Castles in the Upper Rhine Valley

Palais Rohan

The Palais Rohan represents not only the high point of local baroque architecture, but has also housed three of the most important museums in the Strasbourg since the end of the 19th century: the Archaeological Museum, the Museum of Decorative Arts and the Museum of Fine Arts. The city gallery, Galerie Robert Heitz, is also in a side wing of the palace. The palace was commissioned by Cardinal Armand Gaston Maximilien de ...
Founded: 1731-1742 | Location: Strasbourg, France

Karlsruhe Palace

Karlsruhe Palace was erected in 1715 by Margrave Charles III William of Baden-Durlach, after a dispute with the citizens of his previous capital, Durlach. The city of Karlsruhe has since grown around it. The first building was constructed by Jakob Friedrich von Batzendorf. The city was planned with the tower of the palace at the centre and 32 streets radiating out from it like spokes on a wheel, or ribs on a folding fan. ...
Founded: 1715 | Location: Karlsruhe, Germany

Bruchsal Palace

Bruchsal Palace (Schloss Bruchsal) is the only Prince-Bishop’s residence on the Upper Rhine. It is famous for its opulent Baroque staircase constructed by Balthasar Neumann. Bruchsal Palace was constructed in 1720 as a residence for the Prince-Bishops of Speyer. The then Prince-Bishop, Damian Hugo von Schönborn, an avid art collector, played an important role in planning the complex. The three-wing palace is bu ...
Founded: 1720 | Location: Bruchsal, Germany

Hohenbaden Castle Ruins

Hohenbaden Castle, built in 1102, and known locally as the Altes Schloss (Old Castle) was home from the 11th-15th century to the margraves of Baden. During its heyday in the 15th century, the castle had 100 rooms. In 1479 margraves moved their seat to Baden and the old castle started to decay. In 1599 it was destroyed by fire. From the tower you have a good view over Baden-Baden and distant view of the Rhine valley. The ...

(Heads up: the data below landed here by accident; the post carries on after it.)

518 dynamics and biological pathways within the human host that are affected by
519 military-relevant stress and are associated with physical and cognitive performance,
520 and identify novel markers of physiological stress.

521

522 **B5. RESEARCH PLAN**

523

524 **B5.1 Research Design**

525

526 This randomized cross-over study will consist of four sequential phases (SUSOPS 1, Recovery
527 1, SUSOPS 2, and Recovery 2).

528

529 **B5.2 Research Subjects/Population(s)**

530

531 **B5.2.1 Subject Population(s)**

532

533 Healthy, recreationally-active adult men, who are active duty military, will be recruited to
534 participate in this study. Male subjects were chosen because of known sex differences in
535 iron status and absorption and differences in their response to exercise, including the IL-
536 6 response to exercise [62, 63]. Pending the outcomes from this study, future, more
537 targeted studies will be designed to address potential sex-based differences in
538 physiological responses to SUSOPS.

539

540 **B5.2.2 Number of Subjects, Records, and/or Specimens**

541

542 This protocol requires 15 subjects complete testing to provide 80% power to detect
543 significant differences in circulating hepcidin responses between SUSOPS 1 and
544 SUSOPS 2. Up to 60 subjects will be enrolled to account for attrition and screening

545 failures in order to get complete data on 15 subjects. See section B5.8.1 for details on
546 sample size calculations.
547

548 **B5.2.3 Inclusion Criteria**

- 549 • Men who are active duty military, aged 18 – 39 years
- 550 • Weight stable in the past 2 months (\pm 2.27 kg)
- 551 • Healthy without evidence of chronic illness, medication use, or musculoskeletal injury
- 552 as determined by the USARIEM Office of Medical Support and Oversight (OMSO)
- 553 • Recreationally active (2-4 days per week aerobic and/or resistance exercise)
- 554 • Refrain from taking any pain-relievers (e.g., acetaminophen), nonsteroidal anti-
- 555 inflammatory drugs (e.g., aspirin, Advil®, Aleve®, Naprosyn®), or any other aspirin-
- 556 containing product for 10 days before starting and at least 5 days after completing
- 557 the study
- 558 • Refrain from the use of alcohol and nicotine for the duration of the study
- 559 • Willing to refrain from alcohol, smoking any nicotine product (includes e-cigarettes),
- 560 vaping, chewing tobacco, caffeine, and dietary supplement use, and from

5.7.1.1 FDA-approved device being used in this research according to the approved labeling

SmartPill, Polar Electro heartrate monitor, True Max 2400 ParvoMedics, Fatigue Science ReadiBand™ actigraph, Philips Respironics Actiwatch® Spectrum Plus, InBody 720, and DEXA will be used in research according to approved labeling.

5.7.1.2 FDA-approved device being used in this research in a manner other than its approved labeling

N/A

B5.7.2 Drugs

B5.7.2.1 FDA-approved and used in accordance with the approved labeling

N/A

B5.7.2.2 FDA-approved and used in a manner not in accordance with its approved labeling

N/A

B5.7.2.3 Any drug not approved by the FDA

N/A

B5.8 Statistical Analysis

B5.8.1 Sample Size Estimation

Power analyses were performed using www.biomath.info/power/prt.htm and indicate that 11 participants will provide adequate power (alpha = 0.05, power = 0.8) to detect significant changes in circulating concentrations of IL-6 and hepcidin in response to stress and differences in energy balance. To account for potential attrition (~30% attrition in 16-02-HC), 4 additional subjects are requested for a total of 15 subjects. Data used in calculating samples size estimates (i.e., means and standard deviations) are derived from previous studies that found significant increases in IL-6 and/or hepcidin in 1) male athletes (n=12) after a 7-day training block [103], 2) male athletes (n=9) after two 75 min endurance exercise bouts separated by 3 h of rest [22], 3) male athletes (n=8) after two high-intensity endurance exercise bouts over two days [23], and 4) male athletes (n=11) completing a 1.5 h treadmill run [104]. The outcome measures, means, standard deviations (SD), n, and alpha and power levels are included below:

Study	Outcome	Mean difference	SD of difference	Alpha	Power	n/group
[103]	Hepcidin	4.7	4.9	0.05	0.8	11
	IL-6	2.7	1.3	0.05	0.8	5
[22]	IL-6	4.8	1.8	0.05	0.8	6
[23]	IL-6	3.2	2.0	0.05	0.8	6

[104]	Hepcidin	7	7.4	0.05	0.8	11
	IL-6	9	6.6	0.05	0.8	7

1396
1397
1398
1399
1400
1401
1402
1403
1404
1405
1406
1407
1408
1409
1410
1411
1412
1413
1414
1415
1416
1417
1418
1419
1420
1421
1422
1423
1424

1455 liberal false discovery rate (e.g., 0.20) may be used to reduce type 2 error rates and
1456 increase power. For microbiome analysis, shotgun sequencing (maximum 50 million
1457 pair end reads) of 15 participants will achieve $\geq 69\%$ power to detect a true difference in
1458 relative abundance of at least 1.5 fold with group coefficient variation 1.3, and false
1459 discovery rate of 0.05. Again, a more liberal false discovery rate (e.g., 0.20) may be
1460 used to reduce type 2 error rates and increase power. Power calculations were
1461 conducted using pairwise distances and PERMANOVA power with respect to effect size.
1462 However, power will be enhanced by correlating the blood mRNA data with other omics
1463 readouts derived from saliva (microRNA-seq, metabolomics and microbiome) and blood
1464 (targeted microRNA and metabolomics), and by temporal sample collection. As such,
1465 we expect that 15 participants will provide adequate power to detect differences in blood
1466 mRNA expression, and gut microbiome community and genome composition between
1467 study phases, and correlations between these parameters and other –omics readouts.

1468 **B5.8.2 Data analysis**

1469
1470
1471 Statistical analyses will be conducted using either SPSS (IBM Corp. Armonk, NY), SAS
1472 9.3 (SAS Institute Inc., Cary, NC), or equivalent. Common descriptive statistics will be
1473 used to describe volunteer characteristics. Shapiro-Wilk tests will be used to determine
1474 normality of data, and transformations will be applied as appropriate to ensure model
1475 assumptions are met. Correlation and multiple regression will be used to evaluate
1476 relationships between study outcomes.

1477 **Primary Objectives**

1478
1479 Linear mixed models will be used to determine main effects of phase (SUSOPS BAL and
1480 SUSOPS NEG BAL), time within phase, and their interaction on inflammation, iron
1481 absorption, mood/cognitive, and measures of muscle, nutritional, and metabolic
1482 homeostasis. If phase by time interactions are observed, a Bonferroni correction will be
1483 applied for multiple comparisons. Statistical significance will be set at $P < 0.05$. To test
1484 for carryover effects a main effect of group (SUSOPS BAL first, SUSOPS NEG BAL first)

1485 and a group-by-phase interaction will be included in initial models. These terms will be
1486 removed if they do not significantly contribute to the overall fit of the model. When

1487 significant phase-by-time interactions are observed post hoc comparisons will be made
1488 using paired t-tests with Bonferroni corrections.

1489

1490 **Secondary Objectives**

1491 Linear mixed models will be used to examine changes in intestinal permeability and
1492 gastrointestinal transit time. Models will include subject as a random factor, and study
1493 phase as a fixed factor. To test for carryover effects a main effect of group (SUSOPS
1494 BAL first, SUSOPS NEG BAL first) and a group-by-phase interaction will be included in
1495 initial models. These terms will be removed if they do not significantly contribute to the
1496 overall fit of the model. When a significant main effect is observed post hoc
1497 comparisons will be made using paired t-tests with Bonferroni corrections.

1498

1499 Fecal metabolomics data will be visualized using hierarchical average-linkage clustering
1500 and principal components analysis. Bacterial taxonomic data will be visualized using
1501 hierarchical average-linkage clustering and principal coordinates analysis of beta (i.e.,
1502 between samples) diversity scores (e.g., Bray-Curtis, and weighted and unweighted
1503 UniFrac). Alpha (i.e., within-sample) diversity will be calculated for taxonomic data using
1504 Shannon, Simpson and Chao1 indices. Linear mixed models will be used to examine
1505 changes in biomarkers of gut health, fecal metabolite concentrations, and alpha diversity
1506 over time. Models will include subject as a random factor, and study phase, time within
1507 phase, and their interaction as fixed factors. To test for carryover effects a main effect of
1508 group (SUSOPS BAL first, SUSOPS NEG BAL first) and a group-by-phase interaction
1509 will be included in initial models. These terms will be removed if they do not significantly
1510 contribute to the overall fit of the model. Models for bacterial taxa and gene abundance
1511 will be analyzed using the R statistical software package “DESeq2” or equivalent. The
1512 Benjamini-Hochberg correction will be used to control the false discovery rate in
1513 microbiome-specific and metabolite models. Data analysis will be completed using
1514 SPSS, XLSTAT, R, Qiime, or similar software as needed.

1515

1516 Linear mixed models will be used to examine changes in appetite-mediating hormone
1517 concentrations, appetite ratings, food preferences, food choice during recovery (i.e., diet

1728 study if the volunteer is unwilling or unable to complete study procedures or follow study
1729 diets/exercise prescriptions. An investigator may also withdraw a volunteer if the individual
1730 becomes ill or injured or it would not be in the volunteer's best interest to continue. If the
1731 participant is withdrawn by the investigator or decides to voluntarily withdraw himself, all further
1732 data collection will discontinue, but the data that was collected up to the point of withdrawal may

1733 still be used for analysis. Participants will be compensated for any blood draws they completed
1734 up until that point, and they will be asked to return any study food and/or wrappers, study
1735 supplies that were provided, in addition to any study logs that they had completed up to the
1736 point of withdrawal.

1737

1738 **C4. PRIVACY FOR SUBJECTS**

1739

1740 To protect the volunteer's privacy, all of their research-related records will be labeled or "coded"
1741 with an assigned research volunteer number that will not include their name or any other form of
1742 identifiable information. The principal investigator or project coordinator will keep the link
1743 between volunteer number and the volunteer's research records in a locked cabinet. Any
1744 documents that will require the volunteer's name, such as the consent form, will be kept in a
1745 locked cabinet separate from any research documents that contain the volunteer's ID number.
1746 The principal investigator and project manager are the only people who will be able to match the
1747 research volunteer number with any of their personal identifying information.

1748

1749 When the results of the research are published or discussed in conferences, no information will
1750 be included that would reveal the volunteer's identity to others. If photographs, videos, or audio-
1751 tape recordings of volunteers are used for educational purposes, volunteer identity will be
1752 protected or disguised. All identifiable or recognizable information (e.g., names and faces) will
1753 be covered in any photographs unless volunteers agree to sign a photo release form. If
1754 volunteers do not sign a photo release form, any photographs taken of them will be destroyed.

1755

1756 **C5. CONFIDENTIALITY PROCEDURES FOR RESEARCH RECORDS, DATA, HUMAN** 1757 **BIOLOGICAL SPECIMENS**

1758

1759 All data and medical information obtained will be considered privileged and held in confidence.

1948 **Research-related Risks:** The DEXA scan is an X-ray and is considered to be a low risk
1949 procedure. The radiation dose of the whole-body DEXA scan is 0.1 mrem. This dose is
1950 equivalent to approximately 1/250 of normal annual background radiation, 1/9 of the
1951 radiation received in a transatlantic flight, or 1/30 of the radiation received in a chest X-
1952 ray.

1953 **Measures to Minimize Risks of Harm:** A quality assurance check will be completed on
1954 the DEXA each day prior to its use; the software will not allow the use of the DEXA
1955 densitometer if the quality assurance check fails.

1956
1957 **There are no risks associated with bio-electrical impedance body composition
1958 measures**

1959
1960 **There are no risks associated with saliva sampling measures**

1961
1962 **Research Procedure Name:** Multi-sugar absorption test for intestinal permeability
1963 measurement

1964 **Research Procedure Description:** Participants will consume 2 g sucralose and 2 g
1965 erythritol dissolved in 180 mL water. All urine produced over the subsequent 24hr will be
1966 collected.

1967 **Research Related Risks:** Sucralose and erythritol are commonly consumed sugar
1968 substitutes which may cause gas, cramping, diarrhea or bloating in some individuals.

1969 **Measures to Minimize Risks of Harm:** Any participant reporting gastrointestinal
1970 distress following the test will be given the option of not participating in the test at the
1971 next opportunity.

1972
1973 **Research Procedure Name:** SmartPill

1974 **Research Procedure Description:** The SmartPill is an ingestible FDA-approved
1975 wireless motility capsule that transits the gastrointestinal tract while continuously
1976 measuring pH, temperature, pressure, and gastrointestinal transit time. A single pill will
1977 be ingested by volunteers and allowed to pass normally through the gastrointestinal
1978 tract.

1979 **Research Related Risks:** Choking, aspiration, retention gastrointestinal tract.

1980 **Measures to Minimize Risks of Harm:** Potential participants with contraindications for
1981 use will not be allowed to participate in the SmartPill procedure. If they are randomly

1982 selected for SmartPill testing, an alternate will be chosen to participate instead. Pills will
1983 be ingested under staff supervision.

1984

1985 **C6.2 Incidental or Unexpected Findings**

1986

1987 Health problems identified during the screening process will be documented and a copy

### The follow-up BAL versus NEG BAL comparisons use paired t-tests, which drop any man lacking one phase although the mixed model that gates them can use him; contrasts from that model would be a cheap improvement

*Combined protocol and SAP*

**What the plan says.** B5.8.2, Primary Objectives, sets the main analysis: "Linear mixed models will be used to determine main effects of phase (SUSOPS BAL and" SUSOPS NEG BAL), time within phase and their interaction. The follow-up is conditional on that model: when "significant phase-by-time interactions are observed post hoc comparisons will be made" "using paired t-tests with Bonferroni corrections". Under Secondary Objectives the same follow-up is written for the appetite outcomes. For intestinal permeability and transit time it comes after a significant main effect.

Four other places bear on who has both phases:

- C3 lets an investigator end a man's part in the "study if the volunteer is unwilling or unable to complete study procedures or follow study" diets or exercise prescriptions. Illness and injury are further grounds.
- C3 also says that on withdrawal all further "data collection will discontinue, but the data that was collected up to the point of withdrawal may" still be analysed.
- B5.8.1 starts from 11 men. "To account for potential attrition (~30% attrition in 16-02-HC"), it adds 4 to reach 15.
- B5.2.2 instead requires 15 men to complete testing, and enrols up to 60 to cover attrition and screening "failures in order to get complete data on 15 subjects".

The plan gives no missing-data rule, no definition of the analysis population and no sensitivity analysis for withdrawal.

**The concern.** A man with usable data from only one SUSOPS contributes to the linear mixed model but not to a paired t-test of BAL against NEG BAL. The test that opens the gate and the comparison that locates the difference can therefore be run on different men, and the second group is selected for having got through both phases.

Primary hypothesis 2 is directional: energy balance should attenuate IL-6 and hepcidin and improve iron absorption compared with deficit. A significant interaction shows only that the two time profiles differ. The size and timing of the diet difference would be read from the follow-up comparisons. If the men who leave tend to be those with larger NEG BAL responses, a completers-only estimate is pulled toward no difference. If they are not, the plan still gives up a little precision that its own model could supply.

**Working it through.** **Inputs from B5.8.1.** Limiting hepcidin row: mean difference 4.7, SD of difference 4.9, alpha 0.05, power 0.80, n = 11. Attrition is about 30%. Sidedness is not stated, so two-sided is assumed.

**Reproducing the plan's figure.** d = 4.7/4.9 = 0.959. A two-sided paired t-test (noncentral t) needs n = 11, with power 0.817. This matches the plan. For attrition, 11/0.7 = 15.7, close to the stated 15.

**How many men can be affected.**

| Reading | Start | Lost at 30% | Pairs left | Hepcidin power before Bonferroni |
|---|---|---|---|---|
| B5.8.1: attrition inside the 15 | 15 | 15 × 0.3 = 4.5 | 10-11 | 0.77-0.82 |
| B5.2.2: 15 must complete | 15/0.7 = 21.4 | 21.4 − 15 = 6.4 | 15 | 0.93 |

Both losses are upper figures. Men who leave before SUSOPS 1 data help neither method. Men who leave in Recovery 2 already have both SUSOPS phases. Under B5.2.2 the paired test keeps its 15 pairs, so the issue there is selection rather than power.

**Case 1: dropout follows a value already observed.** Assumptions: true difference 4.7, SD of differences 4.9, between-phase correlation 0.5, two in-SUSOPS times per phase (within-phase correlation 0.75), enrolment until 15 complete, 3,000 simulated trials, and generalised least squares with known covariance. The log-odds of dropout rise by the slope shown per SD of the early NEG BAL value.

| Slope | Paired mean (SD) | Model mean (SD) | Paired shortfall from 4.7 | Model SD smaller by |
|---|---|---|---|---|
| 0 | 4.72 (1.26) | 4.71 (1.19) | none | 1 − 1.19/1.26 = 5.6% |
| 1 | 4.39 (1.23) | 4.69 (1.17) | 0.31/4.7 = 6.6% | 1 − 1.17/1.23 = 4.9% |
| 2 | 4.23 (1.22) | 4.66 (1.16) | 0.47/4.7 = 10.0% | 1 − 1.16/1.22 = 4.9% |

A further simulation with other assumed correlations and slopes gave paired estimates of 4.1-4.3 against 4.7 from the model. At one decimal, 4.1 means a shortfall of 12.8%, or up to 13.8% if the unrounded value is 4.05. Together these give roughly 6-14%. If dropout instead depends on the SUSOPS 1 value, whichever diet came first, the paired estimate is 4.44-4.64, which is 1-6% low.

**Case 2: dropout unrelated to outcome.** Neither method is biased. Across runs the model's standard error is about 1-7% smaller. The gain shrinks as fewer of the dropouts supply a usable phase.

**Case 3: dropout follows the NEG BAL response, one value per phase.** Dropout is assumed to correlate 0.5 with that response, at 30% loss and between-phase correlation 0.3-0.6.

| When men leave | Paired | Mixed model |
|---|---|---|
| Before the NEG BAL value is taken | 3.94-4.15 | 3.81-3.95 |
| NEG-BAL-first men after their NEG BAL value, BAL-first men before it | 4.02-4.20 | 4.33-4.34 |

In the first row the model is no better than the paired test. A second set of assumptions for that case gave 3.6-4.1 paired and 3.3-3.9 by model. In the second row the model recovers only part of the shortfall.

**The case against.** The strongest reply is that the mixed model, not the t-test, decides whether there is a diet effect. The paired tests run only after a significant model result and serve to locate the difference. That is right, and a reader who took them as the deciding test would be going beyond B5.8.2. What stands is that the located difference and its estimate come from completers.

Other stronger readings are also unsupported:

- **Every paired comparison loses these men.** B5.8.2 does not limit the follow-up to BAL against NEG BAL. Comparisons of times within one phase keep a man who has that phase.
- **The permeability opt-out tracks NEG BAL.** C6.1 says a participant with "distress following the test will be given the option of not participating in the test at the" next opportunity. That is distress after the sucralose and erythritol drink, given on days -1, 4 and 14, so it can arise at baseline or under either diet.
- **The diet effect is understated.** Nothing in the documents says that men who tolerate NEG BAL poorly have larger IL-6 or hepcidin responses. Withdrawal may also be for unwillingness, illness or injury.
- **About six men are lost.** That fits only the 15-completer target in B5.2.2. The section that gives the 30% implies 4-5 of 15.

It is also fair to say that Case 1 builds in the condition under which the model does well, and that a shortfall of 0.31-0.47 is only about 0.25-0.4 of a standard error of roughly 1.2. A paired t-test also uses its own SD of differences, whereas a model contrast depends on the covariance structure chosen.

Founded: 1102 | Location: Baden-Baden, Germany

Rastatt Palace

Schloss Rastatt is a baroque palace built between 1700 and 1707 by the Italian architect Domenico Egidio Rossi. The palace and garden were built to Margrave Louis William of Baden. During the Palatine war of succession the residence of Margrave Louis William of Baden-Baden had been burnt by French troops. A rebuild of the destroyed castle would not have suited the representative needs of the court of Baden-Baden. Since he ...
Founded: 1700-1707 | Location: Rastatt, Germany

Ettlingen Palace

Ettlingen castle was first mentioned in the 13th century. It has been destroyed several times over the centuries, rebuilt and expanded. In 1727 decided the Margravine Sibylla Augusta to use the castle as a retirement home. Johann Michael Rohrer created the Baroque palace from the castle ruins. Artists Riccardo Retti and Lucca Colomba equipped the rooms of sumptuous paintings and stucco. The great master of the late Baroqu ...
Founded: 18th century | Location: Ettlingen, Germany

Landskron Castle Ruins

Landskron castle itself was probably built in the early 13th century. Is first mentioned in 1244. This castle was destroyed in 1257 and 1275 by the rebellion Oppenheim citizens. It was rebuilt in 1281. The castle burned down in 1621 during the Thirty Years War. In the Nine Years War, French troops blew up the keep in 1689 to keep. In the following years the citizens used the ruins as a quarry.
Founded: 13th century | Location: Oppenheim, Germany